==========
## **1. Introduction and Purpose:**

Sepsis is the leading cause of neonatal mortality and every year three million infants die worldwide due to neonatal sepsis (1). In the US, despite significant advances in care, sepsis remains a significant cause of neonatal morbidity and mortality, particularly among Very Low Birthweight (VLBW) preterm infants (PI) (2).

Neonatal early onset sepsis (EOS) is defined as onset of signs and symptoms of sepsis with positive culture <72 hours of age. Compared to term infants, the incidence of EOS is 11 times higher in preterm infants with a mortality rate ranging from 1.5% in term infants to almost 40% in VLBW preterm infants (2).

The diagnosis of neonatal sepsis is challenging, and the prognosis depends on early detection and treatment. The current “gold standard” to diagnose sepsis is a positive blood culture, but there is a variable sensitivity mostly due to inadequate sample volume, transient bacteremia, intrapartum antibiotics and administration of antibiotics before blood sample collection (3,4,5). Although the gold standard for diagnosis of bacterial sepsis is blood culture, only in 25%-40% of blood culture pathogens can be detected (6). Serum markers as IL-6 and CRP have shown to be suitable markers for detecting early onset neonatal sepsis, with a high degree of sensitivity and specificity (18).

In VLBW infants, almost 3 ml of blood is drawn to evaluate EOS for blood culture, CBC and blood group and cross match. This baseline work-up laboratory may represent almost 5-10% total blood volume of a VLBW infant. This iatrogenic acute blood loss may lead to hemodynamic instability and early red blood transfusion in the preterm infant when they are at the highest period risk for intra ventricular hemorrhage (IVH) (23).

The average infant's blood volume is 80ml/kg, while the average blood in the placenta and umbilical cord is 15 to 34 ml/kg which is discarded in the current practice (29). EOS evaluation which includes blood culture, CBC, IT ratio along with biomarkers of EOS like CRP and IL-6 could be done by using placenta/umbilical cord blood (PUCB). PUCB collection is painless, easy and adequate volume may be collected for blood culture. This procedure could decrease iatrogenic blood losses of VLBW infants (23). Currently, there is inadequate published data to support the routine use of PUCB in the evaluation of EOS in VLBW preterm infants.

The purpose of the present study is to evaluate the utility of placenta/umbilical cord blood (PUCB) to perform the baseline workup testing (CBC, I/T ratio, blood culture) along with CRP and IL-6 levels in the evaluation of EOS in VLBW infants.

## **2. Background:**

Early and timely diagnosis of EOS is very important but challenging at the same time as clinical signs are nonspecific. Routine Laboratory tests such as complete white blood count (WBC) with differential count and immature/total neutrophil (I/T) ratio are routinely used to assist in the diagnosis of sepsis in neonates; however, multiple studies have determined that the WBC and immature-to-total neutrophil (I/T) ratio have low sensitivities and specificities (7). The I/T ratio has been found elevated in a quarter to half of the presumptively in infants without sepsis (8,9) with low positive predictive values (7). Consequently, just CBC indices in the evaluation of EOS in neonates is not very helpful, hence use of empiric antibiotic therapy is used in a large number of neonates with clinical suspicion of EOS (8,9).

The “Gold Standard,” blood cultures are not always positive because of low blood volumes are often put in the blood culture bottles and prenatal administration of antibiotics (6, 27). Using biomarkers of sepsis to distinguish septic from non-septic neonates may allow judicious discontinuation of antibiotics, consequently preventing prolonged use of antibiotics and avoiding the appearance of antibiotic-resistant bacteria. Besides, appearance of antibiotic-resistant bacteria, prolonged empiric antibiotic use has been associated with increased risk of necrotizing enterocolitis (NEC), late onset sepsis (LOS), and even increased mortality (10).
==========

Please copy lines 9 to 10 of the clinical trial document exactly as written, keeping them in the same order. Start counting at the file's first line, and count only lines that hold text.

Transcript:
Early and timely diagnosis of EOS is very important but challenging at the same time as clinical signs are nonspecific. Routine Laboratory tests such as complete white blood count (WBC) with differential count and immature/total neutrophil (I/T) ratio are routinely used to assist in the diagnosis of sepsis in neonates; however, multiple studies have determined that the WBC and immature-to-total neutrophil (I/T) ratio have low sensitivities and specificities (7). The I/T ratio has been found elevated in a quarter to half of the presumptively in infants without sepsis (8,9) with low positive predictive values (7). Consequently, just CBC indices in the evaluation of EOS in neonates is not very helpful, hence use of empiric antibiotic therapy is used in a large number of neonates with clinical suspicion of EOS (8,9).

The “Gold Standard,” blood cultures are not always positive because of low blood volumes are often put in the blood culture bottles and prenatal administration of antibiotics (6, 27). Using biomarkers of sepsis to distinguish septic from non-septic neonates may allow judicious discontinuation of antibiotics, consequently preventing prolonged use of antibiotics and avoiding the appearance of antibiotic-resistant bacteria. Besides, appearance of antibiotic-resistant bacteria, prolonged empiric antibiotic use has been associated with increased risk of necrotizing enterocolitis (NEC), late onset sepsis (LOS), and even increased mortality (10).